New Zealand’s official languages
are English and Maori. Most people of New Zealand
talk in English with an accent that closely
resembles an Australian accent but not quite. It is
uniquely a New Zealand accent.
Although English and Maori are the recognized
languages of New Zealand, Maori did not become an
official language of the country until 1987.
The Maori language falls under to the language
family called Austronesian which is the family of
languages used in Australia, Formosa, Polynesia, and
New Zealand became the very first country in 2006 of
April to pronounce sign language as an official
language, together with English and Maori. NZSL or
New Zealand Sign Language is the prime language of
the hearing impaired residents in New Zealand.
It is only in New Zealand that the Maori language is used
and is found nowhere else on the globe. In spite its status
as an official language, the Maori language remains to
struggle against becoming obsolete.
Queen Victoria promised in the Treaty of Waitangi of 1840
that the Maori language would be preserved. It was only
lately that the language of the Maori has garnered popular
support. Today, the Maori language is usually used in
schools and in the media.
In the 1940s when Maori people relocated to the
cities, they felt forced to speak in English and the
youth were brought up without their native language.
The Maori language was near to being completely lost
by the 1970s.
A recent study by the government of New Zealand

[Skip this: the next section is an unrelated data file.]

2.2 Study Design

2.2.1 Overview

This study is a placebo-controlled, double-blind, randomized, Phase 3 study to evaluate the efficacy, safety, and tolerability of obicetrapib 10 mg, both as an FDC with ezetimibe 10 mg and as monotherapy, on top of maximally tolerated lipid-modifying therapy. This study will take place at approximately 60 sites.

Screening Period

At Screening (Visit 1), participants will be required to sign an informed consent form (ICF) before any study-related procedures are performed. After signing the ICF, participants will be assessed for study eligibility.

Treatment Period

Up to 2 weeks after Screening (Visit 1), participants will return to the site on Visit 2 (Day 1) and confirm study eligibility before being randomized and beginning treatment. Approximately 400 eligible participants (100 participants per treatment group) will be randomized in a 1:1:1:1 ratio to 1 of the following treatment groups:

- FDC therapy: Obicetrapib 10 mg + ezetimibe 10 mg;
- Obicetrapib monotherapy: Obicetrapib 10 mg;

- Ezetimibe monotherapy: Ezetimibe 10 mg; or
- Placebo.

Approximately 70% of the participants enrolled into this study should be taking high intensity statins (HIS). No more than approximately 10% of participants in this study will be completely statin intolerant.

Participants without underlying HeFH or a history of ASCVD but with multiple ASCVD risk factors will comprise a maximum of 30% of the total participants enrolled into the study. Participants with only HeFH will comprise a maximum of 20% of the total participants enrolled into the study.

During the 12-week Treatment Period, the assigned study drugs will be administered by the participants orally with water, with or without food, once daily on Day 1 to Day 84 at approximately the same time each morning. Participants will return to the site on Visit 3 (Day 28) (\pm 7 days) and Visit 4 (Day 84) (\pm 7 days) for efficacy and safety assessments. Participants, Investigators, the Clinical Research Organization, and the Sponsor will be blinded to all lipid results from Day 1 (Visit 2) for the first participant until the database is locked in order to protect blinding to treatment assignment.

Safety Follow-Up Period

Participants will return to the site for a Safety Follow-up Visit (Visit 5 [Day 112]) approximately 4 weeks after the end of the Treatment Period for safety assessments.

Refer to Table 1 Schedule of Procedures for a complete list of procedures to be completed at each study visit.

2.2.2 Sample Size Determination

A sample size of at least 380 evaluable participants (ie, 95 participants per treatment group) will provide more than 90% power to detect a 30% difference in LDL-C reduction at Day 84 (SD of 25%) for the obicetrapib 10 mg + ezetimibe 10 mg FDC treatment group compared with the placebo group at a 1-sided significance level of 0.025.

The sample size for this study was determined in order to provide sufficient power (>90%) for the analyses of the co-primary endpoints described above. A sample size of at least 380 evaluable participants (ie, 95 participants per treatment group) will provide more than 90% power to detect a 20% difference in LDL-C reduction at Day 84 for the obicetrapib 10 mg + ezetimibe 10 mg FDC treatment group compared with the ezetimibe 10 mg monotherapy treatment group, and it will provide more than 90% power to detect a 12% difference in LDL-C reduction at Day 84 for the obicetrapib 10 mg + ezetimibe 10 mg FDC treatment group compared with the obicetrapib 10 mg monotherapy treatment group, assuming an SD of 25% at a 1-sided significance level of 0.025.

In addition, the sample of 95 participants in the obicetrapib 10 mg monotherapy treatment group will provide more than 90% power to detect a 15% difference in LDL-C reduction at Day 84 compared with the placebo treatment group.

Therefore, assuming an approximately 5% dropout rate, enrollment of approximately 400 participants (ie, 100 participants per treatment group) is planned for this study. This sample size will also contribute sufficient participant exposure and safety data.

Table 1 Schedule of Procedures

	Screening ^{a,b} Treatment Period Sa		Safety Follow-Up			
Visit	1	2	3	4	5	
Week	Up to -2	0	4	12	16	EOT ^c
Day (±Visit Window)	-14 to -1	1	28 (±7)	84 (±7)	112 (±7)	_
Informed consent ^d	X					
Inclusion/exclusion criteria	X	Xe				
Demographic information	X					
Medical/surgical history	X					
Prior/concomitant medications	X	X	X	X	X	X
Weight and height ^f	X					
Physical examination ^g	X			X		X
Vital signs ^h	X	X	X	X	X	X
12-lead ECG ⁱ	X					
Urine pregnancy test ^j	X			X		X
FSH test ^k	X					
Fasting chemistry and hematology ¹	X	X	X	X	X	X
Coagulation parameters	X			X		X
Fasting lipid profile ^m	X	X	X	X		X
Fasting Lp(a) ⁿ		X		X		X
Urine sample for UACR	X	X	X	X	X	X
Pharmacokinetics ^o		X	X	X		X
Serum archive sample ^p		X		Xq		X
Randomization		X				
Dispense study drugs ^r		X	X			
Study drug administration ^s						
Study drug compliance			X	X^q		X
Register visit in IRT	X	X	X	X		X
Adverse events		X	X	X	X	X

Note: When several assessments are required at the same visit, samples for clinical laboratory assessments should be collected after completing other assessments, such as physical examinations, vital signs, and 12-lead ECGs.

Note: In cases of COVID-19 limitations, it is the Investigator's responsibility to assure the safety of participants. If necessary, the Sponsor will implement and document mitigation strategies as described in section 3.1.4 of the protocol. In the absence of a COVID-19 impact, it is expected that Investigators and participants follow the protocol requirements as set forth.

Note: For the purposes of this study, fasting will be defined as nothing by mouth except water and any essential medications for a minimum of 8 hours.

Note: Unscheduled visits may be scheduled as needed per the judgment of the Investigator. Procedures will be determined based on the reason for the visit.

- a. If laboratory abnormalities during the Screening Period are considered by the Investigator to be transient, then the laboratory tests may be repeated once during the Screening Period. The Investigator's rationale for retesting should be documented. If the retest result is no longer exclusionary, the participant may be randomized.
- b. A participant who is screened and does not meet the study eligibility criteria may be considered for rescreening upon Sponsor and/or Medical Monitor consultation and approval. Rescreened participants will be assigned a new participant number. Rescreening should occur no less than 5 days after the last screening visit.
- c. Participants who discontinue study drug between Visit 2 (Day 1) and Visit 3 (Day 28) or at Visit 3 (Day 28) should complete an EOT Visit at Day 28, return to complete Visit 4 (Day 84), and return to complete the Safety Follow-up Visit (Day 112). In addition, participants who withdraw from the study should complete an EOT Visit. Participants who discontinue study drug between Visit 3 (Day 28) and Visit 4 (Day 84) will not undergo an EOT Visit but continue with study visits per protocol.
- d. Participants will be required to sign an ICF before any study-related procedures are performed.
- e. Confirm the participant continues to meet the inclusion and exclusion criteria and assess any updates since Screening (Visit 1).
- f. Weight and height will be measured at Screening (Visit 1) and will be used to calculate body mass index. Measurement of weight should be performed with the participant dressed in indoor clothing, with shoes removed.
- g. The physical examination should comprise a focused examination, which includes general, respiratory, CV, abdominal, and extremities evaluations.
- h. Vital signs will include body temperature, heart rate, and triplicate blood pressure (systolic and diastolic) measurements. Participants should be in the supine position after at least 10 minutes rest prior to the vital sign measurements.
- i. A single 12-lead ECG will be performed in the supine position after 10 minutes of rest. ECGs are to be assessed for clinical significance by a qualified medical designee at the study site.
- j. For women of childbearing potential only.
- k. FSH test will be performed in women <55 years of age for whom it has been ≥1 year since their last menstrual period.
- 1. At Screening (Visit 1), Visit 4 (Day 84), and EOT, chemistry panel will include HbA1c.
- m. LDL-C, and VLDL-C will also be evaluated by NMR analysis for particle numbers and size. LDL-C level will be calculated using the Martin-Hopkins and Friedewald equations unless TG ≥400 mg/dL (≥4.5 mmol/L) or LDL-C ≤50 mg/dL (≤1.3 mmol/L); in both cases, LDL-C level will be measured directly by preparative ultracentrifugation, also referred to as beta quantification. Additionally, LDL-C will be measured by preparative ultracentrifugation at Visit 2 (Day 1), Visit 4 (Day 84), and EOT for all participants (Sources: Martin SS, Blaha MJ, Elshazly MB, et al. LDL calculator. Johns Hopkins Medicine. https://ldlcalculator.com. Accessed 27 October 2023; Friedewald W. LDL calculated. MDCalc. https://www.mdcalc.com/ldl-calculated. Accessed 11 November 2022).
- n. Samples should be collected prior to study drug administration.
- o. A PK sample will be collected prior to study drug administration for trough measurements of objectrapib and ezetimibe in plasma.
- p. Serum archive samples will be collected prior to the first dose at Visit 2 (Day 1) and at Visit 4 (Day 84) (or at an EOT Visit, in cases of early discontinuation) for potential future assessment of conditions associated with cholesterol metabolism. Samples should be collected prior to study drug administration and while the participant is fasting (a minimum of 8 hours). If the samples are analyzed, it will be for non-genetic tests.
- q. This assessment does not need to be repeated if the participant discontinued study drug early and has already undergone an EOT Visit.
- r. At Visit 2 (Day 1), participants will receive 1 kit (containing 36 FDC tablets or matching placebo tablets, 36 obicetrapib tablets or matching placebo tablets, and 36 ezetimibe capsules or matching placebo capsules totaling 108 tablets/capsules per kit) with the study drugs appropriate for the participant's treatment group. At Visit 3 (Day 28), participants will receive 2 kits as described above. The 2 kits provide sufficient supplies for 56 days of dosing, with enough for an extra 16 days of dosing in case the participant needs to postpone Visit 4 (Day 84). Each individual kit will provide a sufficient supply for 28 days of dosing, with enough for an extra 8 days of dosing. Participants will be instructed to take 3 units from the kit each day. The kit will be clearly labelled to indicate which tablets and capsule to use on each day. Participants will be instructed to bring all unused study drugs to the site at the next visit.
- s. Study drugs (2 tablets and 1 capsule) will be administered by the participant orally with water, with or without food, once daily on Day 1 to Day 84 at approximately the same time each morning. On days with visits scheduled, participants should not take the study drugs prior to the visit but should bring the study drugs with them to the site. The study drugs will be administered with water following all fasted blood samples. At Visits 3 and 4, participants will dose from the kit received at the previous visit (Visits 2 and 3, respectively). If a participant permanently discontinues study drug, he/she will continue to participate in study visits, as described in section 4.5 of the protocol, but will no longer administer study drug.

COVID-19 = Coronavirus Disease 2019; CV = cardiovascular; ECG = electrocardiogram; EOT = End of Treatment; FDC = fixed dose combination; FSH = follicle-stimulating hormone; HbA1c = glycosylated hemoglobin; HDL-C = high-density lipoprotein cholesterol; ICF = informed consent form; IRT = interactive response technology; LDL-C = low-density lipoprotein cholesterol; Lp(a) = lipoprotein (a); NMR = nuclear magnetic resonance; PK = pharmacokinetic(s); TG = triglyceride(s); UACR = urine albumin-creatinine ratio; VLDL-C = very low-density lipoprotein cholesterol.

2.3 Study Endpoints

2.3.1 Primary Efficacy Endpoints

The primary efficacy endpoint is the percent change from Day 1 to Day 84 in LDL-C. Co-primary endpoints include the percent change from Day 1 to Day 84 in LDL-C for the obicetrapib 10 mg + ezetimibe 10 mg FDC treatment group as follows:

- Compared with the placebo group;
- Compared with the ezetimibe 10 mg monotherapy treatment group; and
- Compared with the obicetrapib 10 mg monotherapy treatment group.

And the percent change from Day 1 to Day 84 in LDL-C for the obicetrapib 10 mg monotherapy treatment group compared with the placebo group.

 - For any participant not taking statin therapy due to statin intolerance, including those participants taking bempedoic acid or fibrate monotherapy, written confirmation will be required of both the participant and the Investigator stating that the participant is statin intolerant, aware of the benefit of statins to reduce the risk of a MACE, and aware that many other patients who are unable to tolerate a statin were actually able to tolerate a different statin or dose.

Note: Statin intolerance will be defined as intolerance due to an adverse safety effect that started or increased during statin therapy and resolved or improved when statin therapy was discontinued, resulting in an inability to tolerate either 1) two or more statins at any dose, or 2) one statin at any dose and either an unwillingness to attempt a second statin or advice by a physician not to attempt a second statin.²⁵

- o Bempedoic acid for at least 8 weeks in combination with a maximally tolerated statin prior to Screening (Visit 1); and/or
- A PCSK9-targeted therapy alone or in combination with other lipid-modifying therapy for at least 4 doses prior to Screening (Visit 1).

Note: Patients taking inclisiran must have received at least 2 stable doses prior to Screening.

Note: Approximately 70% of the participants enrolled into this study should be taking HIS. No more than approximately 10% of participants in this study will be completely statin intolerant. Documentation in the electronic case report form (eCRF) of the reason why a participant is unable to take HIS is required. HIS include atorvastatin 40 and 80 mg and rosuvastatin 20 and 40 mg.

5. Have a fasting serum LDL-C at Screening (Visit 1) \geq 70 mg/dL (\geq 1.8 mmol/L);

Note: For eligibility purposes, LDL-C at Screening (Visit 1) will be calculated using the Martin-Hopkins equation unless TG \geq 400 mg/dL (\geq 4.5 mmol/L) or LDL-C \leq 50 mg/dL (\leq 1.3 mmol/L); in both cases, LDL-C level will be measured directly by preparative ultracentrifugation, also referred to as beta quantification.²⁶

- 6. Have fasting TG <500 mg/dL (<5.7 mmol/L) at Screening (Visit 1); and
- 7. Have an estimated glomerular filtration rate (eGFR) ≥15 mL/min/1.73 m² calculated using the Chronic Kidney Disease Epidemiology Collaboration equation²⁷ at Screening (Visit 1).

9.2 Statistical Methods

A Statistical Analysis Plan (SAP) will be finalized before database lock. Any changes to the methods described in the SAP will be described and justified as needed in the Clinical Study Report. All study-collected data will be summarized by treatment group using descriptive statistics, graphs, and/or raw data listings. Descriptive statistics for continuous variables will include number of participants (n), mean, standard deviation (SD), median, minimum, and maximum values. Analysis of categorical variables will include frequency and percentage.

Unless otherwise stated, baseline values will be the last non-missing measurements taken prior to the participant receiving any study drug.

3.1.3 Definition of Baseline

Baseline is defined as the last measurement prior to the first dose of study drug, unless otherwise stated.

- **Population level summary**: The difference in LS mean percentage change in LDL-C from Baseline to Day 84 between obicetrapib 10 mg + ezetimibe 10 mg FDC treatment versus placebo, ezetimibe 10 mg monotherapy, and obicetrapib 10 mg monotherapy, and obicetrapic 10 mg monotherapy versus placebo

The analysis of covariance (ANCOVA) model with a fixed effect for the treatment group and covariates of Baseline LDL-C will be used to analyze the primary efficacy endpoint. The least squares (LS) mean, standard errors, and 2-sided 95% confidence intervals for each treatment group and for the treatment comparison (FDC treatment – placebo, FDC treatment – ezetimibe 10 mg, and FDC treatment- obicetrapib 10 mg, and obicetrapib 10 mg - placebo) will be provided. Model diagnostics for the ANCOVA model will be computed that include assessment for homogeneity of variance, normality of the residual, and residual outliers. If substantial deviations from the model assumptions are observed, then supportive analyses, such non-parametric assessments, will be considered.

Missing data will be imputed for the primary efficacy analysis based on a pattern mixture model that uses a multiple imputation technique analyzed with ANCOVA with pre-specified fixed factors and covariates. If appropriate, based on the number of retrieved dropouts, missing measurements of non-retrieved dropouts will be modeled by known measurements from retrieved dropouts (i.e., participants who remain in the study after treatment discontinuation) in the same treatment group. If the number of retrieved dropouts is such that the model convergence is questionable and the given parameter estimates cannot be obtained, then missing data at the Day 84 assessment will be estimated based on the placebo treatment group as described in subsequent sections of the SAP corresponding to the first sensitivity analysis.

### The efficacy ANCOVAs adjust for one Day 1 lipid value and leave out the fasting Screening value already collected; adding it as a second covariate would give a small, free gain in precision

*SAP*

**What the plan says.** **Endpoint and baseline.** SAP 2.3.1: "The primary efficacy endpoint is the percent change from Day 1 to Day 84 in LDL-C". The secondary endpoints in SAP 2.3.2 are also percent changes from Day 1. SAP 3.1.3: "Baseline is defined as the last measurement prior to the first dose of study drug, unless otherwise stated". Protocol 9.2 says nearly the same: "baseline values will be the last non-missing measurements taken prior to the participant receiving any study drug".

shows that approximately one hundred thirty thousand
people know some Maori.
A small part of the total population of the Maori is
believed to be proficient in Maori, but the language
is currently being given new life in programs for
early-childhood known as language nests or kohanga
Other European and Polynesian languages are used by a small
part of the population.
Approximately 13 percent of New Zealand’s population today
are Maori. For more than a hundred year, the Maori language
in the country has been a minor language. Before World War
II, the first language of the Maori people who lived mostly
in the countryside was the Maori language. After World War
II in 1945, large scale migration to urban areas happened
that resulted in a breakdown in the passing on of Maori from
one generation to the next.
The children of the Maori started to be brought up
as knowing only English. This is very important
because during this period approximately 60 percent
of the population of the Maori was below the 20
years of age. In a survey on linguistics finished in
the 1970s, it was obvious that less than 20 percent
of Maori were fluent in the Maori language.
Despite intensive efforts to revitalize the Maori
language in the 1970s to the 1980s, including the
preschool language nests or kohanga reo and language
radio stations, the most recent survey of the Maori
Commission done in 1995 indicates that the population of
adult Maori who spoke the language fluently seems to have
reduced substantially to approximately ten thousand.